I am not saying that there aren't instances where mountain bikes do the job better - only that I don't think that's the case here. I know over a dozen people personally who will be riding the D2R2, and none of them will be riding a mountain bike.

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  27. I personally prefer a Mtn bike for trails like that, but that's why they make both kinds of bikes. Lots of good advice given already (easy grip, slightly lower tire pressure, "float" over bumps, etc.), but here's one more item.

    Do not, do NOT "keep your eye on the ball"! If you stare at the trail directly in front of you, you WILL hit/run over the obstacle you are looking at. I know it sounds a bit counter-intuitive, but look just a bit further ahead, say maybe 1 or 2 bike lengths. With a bit of practice, you will be able to navigate around those things that give you fits on the trail.

    Once you gain these skills, you'll be amazed how much better your road handling skills become, especially on poorly paved roads.

    Oh, and use PowerGrips or toe clips if you're not 100% comfortable with clipless. Keep them a little looser than when on the road. They'll hold your feet on the pedals when the trail is rough, but are much easier to get out of in a hurry.

    Have fun!

    Mary Kaminski
    Philly, PA

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  28. Not trying to be argumentative, but genuinely curious and confused: What sort of riding are touring bikes with 42mm tires designed for, if not mixed on/off road, whereby the latter is mostly fire trails and carriage roads?.. Certainly not for pure roadcycling. I understand why you'd want a mountain bike for narrow technical trails, but not why it's a good idea for mixed pavement/dirt terrain. Would appreciate it if anyone cares to clarify.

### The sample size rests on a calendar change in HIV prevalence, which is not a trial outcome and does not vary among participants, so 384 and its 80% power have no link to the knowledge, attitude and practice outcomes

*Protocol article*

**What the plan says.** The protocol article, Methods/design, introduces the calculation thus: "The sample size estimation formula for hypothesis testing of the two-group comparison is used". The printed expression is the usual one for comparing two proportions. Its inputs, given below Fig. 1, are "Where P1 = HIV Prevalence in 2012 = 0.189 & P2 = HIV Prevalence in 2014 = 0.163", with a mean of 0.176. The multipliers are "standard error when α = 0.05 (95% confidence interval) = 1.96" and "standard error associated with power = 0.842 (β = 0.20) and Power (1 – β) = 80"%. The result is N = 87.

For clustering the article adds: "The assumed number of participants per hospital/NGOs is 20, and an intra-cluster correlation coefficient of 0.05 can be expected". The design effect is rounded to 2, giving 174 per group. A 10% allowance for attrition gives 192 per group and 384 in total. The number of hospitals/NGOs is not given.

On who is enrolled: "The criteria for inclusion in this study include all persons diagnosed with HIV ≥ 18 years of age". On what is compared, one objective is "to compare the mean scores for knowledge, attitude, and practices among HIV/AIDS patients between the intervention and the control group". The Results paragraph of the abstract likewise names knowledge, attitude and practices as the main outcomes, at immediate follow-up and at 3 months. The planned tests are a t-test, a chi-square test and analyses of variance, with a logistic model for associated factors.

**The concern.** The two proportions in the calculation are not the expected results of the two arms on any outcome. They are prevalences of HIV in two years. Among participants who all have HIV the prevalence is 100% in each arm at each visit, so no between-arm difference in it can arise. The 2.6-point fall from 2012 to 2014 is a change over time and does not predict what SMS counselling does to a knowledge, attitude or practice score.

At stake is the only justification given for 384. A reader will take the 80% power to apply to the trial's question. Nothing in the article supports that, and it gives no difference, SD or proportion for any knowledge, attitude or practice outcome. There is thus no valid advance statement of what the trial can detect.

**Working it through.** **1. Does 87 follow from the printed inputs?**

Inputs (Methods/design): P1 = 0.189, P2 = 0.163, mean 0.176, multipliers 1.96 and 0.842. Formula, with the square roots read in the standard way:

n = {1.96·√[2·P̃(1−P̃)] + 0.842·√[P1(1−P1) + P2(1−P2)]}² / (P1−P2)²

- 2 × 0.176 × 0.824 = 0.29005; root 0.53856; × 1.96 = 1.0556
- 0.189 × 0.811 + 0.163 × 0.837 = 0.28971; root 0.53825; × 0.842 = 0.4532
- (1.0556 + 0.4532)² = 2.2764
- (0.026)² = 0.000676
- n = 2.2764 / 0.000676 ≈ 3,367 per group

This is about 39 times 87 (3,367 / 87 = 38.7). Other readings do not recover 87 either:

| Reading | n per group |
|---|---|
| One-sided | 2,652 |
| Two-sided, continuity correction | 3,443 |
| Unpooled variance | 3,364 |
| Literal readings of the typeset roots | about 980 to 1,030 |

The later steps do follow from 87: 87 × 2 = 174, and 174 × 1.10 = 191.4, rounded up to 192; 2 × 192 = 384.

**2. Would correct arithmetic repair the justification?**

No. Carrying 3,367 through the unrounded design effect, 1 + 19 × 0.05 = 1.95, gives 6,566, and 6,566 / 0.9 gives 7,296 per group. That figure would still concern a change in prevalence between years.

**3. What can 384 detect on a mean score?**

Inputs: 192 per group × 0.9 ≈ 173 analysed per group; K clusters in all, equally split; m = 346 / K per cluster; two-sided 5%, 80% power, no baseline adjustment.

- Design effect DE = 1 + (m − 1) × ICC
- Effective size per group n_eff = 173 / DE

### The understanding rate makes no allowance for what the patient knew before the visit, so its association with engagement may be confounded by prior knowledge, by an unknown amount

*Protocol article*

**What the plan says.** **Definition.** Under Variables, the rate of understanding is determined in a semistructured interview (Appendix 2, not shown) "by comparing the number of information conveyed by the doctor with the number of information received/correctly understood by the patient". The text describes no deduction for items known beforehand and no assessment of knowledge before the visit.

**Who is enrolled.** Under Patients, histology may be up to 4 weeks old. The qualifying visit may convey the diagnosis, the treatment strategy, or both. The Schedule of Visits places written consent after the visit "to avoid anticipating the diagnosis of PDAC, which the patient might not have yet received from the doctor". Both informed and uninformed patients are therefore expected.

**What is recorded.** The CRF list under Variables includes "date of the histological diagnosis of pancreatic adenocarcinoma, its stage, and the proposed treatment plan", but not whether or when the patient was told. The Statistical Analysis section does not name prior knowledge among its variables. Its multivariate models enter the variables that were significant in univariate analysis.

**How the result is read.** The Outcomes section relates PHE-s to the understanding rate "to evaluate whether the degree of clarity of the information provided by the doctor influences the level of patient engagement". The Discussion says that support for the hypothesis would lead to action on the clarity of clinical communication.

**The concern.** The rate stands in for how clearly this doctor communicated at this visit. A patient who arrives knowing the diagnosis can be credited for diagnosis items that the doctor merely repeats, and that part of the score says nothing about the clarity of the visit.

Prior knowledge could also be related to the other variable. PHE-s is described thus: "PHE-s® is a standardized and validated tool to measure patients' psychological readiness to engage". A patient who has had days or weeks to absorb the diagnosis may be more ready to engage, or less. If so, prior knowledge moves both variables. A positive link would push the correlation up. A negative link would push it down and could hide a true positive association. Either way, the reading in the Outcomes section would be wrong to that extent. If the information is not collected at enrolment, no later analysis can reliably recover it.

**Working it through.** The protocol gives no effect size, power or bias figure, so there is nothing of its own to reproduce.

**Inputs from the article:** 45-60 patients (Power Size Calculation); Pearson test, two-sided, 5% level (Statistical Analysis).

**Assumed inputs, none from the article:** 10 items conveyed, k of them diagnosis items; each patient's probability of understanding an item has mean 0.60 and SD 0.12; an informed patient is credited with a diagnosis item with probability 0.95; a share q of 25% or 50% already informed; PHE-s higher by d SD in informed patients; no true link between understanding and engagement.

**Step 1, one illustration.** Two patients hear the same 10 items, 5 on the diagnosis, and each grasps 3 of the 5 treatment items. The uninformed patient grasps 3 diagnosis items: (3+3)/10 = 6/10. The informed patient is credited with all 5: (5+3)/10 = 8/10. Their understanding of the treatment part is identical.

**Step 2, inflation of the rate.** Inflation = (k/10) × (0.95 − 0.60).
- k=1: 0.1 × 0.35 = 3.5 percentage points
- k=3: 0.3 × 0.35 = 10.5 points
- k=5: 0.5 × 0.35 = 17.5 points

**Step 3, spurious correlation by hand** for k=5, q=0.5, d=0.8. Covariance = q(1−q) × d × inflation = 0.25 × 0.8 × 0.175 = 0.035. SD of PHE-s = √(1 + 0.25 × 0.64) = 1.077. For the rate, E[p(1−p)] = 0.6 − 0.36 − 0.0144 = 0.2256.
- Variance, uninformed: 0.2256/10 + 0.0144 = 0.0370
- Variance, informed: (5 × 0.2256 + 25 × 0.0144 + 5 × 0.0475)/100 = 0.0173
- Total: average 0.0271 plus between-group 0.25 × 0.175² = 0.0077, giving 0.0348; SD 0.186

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  29. Around here mixed terrain equipment varies according to route picked. It's not unusual to see a 50/50 mix btw road/cross and mtb bikes of hardtail and full squish varieties. It's a personal comfort level choice.

    All things being equal the mtb is more comfy but at an efficiency cost due to the tires one usually runs on one. This is true regardless of terrain; they make great city bikes too for the right rider.

    If no one in your group is running mtb presumably at least a few of them know what they're getting into. A little tread on the tires don't hurt traction, but ask around regarding tire pressure in your group. If you're getting bounced around a lot it says your pressure is too high, but I don't know anything about Hetres' durability so caveat here.

    Lower pressures mean also you go slower, but see more too.

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  30. Velouria -- a MTB may not be the best for the D2R2; I'm in no position to judge, since I'm unfamiliar with the route. But if you're going to be riding -- not necessarily on the D2R2 -- in mud, sand, loose gravel, tree roots, etc., you will almost certainly fare better with wider, well-treaded tires, a different sort of handlebar, and maybe certain other mountain bike-y sorts of things. I hope you won't be offended, but I can't quite understand what comes across (perhaps only to me) as resistance to giving some of them a try. It seems contrary to the adventurousness and penchant for experimentation that one sees revealed so consistently in your wonderful blog.

    Note to self: Relax, have a drink, and stop being so argumentative.

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  31. An all-road bike with relaxed road geometry, drop bars, wide supple knob-less tires and a sprung saddle have been used by many on such unpaved roads from the 90's to the 00's, 10's, 20's, etc. all the way to the present century. MTBs have definitely expanded the range of bicycling, but these roads aren't new to bikes.